Truth was, Emma was worried. She had been uneasy when their mother said she had to go away and that Emma had to take care of Zach and baby Grace for a whole day. It was just supposed to be for a day. Emma hadn't gotten really scared again until it had gotten dark and their mother still wasn't back. The second day, she had to work hard not to let Zach and the baby see how scared she was. Still, Emma knew what to do. She took care of them. She had even remembered what to do when the police and the social worker came. She hadn't told them her last name or where they were from or what their mother's name was. But they had taken her and Zach and Grace away.
"We had to go, Zach. The policeman said he couldn't leave us there by ourselves, remember?" She'd tried to make them leave the kids with her, tried to make them understand that she could take care of Zach and Grace, but she hadn't been able to do that.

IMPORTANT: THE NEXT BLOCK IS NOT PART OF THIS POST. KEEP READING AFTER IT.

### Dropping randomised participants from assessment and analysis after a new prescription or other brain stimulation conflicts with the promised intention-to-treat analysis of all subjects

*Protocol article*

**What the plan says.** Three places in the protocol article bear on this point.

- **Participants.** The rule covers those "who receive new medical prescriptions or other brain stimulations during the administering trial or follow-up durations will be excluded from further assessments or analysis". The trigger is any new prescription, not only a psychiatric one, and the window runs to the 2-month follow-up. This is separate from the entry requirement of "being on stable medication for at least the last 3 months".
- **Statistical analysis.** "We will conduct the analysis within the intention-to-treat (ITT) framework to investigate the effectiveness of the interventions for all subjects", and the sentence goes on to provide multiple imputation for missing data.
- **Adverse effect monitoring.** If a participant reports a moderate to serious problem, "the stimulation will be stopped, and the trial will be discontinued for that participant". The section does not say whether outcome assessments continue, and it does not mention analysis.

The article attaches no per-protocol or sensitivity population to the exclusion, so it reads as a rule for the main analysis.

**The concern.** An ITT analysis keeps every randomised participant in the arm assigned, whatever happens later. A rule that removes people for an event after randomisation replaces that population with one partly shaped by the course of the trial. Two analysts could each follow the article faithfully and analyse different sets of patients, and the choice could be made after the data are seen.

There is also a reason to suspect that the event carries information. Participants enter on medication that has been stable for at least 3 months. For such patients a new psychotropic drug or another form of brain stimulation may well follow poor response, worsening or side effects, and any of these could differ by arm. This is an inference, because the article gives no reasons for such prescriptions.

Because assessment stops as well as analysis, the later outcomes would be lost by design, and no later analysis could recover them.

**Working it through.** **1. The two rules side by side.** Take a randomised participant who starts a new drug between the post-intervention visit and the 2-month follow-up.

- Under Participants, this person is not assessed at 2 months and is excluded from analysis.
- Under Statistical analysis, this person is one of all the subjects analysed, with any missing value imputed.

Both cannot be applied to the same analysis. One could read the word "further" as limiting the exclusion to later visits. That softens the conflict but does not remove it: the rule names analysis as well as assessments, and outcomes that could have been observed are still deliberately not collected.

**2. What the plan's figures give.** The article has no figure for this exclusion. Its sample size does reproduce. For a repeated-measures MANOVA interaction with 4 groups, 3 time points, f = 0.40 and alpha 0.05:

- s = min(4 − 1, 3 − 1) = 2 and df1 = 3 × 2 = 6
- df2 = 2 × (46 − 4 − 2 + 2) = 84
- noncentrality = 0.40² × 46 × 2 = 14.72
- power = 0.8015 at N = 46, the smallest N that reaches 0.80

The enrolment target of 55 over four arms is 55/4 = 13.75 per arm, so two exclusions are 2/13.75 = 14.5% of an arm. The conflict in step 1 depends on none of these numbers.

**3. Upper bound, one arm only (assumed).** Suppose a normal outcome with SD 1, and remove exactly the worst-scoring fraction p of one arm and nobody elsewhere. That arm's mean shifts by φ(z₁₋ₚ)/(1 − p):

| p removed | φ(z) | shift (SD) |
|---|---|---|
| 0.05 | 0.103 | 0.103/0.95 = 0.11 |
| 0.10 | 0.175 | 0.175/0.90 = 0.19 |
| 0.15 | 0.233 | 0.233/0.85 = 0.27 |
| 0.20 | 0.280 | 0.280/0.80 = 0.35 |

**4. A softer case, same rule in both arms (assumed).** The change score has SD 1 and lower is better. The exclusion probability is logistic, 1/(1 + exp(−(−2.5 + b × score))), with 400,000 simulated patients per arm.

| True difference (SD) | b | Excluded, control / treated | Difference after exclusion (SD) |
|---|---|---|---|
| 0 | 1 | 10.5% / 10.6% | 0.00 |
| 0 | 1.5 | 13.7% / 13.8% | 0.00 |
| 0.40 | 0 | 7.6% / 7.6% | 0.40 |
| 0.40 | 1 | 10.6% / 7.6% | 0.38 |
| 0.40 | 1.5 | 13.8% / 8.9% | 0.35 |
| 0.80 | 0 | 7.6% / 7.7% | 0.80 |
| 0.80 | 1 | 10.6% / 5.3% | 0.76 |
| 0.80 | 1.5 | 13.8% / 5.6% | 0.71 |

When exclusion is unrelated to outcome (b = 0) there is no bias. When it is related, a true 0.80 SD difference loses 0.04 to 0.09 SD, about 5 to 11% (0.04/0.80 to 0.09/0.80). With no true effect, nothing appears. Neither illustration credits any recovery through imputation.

"I didn't tell 'em nothin'," Zach said proudly. "Just my name and Grace's name and yours. And that I'm five."
"You did great," Emma said.
"Do you like it here?"
"I think it's a great place to wait until Mom comes back."
"They sure have good food here," he said.
"I know." He'd eaten enough for three boys. Rachel had warmed up lasagna for dinner and let them have all they wanted. Emma's stomach had hurt when she was done, and as she had been helping put things away after dinner, she had noticed that the refrigerator was full. Sam and Rachel must never run out of food.
"I still miss Mommy," Zach said.
"I know. But we're together, so we'll be fine. All we have to do is wait."
Emma believed it. She believed everything her mother said.
She waited until Zach was all warm and boneless with sleep, then got up and dug through the Wal-Mart bags for her snow globe. She polished the glass where it had gotten smudged with fingerprints and stared inside it, as she never had before. Honestly, she didn't think she was imagining things, but she had to be sure. It had been a long time since she believed in magic, after all.